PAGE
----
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A Waterfall in a Rocky Landscape by Jacob van Ruisdael, probably 1660-70. Oil on canvas. The National Gallery, London, UK.

It is now the 24th Sunday after Trinity. Depending on the year, this Sunday can fall anywhere in the month of November, from the 1st to the 26th day of the month.

In 1723, during Bach’s first year in Leipzig, this day fell on November 7, with two more Sundays to go before Advent. For that day Bach wrote the apocalyptic Cantata 60, O Ewigkeit, du Donnerwort! I have the best memories of doing the research about this cantata, from finding out how Bach’s music had inspired a lithographer in 1914 as well as Alban Berg in 1935, to being pleasantly surprised by Robin Blaze’s marvelous singing on the Bach Collegium Japan recording. Read it all in my post from 2016.

The next year, in 1724, this Sunday fell November 19, the penultimate Sunday before Advent that year. For that Sunday Bach wrote Cantata 26 Ach wie flüchtig, ach wie nichtig. When I first listened to this cantata in 2017, I labeled it “The Water Cantata” in my head, because there is moving water in both the tenor aria and the bass aria, from a rushing brook to a stormy white water river. The combination of bass voice with the three oboes and bassoon even made me think of Hades in Monteverdi’s Orfeo. I remember finding it special, all that water, especially since I had just come back from a short visit to Yosemite National Park with my family, where I had admired waterfalls and rivers. There is now an excellent J.S. Bach Foundation video of this cantata available on YouTube. You can really hear the water move, especially in their terrific rendition of the tenor aria. Find it here. Soloists are Susanne Frei soprano; Antonia Frey, alto; Daniel Johannsen; tenor; Klaus Häger, bass.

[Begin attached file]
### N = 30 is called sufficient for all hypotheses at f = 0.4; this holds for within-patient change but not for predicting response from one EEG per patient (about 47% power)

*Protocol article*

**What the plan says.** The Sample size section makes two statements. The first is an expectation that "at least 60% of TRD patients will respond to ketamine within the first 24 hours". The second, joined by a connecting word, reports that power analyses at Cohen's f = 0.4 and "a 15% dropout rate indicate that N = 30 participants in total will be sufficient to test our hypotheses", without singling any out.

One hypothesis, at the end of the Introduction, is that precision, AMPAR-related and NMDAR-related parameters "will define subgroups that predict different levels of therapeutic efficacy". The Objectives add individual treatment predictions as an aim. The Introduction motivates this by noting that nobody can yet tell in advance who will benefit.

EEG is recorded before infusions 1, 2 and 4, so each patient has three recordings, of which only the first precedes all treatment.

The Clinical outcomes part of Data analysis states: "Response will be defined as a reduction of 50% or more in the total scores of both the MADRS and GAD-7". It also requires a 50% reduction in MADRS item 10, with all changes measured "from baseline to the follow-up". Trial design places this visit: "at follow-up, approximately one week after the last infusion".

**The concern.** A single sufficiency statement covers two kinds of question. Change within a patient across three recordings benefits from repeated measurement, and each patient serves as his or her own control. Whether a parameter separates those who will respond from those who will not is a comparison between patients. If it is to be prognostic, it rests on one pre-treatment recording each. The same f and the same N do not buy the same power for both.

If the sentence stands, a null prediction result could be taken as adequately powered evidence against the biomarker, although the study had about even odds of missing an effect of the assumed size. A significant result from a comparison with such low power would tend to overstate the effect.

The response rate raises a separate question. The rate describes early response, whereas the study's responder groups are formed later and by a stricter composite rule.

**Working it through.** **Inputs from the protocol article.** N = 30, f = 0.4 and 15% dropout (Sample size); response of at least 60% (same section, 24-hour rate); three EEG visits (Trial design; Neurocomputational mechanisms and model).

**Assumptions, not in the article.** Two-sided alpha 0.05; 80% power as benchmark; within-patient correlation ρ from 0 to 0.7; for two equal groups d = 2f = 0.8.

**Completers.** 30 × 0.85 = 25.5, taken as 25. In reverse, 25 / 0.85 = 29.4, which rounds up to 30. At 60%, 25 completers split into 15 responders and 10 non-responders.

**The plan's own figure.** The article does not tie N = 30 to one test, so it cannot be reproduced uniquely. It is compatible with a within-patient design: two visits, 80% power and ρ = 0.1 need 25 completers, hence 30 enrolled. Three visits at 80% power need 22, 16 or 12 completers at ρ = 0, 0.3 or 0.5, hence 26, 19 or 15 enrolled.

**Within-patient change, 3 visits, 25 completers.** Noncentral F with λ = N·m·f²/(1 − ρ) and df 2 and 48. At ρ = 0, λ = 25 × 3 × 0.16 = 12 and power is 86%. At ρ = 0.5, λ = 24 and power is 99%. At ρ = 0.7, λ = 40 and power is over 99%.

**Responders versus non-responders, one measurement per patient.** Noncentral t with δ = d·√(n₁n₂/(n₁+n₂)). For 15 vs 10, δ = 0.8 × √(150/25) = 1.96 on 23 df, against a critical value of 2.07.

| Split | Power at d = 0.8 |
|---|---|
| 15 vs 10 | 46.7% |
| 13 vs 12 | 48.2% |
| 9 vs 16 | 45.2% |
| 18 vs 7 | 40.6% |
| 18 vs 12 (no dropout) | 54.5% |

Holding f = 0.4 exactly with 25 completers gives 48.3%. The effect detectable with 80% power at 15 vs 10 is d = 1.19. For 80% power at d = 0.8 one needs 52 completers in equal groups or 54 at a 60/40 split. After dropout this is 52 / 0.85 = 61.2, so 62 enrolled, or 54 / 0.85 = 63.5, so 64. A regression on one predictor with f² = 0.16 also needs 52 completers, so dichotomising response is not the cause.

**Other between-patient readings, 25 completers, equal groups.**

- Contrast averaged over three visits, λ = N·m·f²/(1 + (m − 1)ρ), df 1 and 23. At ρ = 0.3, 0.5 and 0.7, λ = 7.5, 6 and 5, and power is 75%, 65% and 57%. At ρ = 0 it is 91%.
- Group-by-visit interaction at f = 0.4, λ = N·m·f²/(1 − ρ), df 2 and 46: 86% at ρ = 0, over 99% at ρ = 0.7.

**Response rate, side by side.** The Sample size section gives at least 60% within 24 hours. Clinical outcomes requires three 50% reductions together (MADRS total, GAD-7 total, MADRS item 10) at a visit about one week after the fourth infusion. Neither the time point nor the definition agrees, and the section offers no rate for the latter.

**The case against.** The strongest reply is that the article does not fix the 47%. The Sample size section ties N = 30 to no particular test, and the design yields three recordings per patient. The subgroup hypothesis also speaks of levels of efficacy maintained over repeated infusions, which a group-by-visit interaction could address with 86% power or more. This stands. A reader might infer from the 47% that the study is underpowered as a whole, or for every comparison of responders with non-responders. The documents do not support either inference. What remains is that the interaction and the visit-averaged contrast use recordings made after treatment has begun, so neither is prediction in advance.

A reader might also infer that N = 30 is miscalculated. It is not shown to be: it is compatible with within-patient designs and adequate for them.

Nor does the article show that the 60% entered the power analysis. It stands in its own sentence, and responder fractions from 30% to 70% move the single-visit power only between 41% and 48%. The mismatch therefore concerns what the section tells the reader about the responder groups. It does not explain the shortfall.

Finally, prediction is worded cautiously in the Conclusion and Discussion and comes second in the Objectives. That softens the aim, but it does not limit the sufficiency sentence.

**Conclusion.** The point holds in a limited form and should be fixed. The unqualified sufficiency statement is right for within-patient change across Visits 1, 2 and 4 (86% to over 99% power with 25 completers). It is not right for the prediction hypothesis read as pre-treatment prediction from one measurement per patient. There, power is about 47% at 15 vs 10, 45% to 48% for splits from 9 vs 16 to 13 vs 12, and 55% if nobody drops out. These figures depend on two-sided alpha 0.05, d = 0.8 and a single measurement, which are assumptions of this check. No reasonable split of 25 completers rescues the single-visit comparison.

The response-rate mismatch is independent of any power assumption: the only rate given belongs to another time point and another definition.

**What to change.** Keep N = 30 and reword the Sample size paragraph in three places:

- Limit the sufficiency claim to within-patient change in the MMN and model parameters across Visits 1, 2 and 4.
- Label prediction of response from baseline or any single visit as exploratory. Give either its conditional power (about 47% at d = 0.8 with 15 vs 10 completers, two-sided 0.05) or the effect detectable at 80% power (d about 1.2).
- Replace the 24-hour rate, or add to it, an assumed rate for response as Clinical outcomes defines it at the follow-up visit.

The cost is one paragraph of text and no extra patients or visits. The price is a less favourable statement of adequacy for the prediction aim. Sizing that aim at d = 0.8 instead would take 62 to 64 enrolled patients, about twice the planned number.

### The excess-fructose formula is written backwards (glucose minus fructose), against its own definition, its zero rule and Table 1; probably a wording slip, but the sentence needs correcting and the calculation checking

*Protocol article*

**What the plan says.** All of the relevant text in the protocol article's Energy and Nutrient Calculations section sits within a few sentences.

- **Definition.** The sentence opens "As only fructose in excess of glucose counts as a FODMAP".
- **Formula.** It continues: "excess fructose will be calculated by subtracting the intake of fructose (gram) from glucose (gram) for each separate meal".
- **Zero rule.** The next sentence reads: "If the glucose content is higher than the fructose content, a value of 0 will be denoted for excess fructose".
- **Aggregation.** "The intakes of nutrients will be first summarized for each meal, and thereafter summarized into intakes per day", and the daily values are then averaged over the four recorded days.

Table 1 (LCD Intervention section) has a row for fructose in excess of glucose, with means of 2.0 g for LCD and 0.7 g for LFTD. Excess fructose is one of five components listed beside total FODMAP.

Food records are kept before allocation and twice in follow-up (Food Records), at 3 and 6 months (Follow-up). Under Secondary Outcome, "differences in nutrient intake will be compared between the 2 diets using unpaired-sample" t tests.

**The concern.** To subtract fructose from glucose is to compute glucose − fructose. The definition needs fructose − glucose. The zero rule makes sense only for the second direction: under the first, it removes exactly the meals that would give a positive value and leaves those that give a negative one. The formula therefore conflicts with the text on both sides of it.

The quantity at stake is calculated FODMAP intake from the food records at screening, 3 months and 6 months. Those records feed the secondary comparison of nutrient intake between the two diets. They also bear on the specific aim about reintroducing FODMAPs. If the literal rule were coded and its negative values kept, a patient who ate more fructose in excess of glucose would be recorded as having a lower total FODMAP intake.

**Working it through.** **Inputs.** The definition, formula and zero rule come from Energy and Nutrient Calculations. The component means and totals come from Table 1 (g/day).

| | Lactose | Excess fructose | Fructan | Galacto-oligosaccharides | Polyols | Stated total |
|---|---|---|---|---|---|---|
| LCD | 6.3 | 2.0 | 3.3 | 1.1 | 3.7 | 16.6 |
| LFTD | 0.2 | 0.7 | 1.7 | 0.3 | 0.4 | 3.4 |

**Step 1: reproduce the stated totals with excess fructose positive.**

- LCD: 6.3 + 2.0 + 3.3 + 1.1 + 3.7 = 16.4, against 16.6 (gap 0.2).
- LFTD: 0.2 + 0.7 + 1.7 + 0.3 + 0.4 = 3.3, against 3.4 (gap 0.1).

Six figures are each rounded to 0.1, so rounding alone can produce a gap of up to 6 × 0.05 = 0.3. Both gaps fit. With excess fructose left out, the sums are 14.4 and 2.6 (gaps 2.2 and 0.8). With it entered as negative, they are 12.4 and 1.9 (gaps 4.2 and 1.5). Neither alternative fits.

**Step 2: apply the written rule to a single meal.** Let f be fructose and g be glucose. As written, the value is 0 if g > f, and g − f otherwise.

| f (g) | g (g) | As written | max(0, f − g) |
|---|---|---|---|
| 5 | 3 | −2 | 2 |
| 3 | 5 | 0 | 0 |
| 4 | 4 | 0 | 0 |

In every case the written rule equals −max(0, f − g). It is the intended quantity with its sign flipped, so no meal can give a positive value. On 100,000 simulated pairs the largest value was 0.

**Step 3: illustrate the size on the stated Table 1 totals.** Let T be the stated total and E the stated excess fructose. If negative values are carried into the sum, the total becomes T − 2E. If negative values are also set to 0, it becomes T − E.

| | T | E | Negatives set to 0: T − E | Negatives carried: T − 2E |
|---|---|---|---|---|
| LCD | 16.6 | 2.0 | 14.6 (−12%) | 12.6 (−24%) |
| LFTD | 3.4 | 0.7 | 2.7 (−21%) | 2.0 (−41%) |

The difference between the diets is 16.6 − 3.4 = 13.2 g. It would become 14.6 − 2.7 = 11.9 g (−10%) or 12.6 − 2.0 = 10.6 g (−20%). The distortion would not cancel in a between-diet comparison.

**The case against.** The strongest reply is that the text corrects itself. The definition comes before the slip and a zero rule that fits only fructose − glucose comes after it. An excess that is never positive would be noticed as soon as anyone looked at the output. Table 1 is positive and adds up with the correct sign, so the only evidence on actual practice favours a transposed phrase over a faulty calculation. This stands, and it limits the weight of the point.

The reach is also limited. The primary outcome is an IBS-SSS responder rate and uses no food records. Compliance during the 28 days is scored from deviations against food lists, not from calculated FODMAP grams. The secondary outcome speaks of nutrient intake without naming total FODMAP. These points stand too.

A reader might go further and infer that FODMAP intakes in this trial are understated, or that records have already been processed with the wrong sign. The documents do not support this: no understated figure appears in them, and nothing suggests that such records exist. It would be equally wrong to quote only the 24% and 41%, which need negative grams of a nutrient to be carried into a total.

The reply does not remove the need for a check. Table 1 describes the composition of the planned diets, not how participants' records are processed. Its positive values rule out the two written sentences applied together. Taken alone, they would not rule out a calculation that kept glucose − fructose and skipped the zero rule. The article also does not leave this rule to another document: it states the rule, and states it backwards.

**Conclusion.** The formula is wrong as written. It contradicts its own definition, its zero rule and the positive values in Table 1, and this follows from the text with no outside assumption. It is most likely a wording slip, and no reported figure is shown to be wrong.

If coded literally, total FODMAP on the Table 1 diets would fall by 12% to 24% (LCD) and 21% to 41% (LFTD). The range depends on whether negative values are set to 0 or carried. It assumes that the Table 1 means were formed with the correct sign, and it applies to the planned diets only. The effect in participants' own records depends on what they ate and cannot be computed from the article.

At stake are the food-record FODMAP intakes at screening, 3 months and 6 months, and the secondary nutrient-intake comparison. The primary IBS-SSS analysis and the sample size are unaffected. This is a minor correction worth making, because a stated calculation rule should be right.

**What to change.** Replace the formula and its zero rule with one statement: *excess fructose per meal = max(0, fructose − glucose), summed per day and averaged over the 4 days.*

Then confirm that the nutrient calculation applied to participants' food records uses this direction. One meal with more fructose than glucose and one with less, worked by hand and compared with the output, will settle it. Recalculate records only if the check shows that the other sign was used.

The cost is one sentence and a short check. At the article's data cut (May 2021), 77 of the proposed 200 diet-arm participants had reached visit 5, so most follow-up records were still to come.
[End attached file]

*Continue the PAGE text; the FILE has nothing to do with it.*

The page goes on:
Find the score for Cantata 26 here, and the texts & translations here.

Wieneke Gorter, November 22, 2020